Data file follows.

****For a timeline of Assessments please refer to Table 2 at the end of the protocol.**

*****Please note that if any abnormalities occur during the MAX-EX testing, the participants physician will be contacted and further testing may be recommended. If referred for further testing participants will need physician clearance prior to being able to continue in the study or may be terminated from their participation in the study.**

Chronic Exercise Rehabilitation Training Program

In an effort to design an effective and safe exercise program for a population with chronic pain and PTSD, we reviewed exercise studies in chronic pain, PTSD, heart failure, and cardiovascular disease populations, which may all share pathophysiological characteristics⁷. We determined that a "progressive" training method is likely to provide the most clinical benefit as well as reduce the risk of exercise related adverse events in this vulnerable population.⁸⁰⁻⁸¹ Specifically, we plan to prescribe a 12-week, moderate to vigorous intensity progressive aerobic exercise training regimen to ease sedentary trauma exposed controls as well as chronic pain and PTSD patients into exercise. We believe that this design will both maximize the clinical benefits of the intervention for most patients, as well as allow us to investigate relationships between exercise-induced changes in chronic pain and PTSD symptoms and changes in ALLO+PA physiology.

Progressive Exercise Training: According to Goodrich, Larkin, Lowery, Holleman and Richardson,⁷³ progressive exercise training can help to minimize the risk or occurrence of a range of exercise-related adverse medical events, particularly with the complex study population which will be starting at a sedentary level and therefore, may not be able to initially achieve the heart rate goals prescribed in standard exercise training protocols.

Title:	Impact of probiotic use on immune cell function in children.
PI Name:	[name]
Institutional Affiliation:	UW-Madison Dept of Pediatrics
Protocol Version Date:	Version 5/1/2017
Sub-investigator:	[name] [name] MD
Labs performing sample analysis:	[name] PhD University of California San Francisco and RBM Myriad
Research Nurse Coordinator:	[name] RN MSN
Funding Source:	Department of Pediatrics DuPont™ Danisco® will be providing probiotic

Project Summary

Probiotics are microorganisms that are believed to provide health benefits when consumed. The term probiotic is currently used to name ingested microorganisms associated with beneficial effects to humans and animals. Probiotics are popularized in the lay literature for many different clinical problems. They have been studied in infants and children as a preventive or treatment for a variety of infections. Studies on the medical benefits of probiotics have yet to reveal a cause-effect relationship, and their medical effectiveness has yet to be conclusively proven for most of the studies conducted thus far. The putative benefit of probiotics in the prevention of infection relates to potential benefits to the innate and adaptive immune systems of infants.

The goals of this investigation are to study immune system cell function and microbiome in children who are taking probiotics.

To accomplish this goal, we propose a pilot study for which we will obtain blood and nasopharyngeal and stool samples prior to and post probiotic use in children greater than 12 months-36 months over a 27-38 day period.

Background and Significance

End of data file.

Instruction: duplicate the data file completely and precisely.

****For a timeline of Assessments please refer to Table 2 at the end of the protocol.**

*****Please note that if any abnormalities occur during the MAX-EX testing, the participants physician will be contacted and further testing may be recommended. If referred for further testing participants will need physician clearance prior to being able to continue in the study or may be terminated from their participation in the study.**

Chronic Exercise Rehabilitation Training Program

In an effort to design an effective and safe exercise program for a population with chronic pain and PTSD, we reviewed exercise studies in chronic pain, PTSD, heart failure, and cardiovascular disease populations, which may all share pathophysiological characteristics⁷. We determined that a "progressive" training method is likely to provide the most clinical benefit as well as reduce the risk of exercise related adverse events in this vulnerable population.⁸⁰⁻⁸¹ Specifically, we plan to prescribe a 12-week, moderate to vigorous intensity progressive aerobic exercise training regimen to ease sedentary trauma exposed controls as well as chronic pain and PTSD patients into exercise. We believe that this design will both maximize the clinical benefits of the intervention for most patients, as well as allow us to investigate relationships between exercise-induced changes in chronic pain and PTSD symptoms and changes in ALLO+PA physiology.

Progressive Exercise Training: According to Goodrich, Larkin, Lowery, Holleman and Richardson,⁷³ progressive exercise training can help to minimize the risk or occurrence of a range of exercise-related adverse medical events, particularly with the complex study population which will be starting at a sedentary level and therefore, may not be able to initially achieve the heart rate goals prescribed in standard exercise training protocols.

Title:	Impact of probiotic use on immune cell function in children.
PI Name:	[name]
Institutional Affiliation:	UW-Madison Dept of Pediatrics
Protocol Version Date:	Version 5/1/2017
Sub-investigator:	[name] [name] MD
Labs performing sample analysis:	[name] PhD University of California San Francisco and RBM Myriad
Research Nurse Coordinator:	[name] RN MSN
Funding Source:	Department of Pediatrics DuPont™ Danisco® will be providing probiotic

Project Summary

Probiotics are microorganisms that are believed to provide health benefits when consumed. The term probiotic is currently used to name ingested microorganisms associated with beneficial effects to humans and animals. Probiotics are popularized in the lay literature for many different clinical problems. They have been studied in infants and children as a preventive or treatment for a variety of infections. Studies on the medical benefits of probiotics have yet to reveal a cause-effect relationship, and their medical effectiveness has yet to be conclusively proven for most of the studies conducted thus far. The putative benefit of probiotics in the prevention of infection relates to potential benefits to the innate and adaptive immune systems of infants.

The goals of this investigation are to study immune system cell function and microbiome in children who are taking probiotics.

To accomplish this goal, we propose a pilot study for which we will obtain blood and nasopharyngeal and stool samples prior to and post probiotic use in children greater than 12 months-36 months over a 27-38 day period.

Background and Significance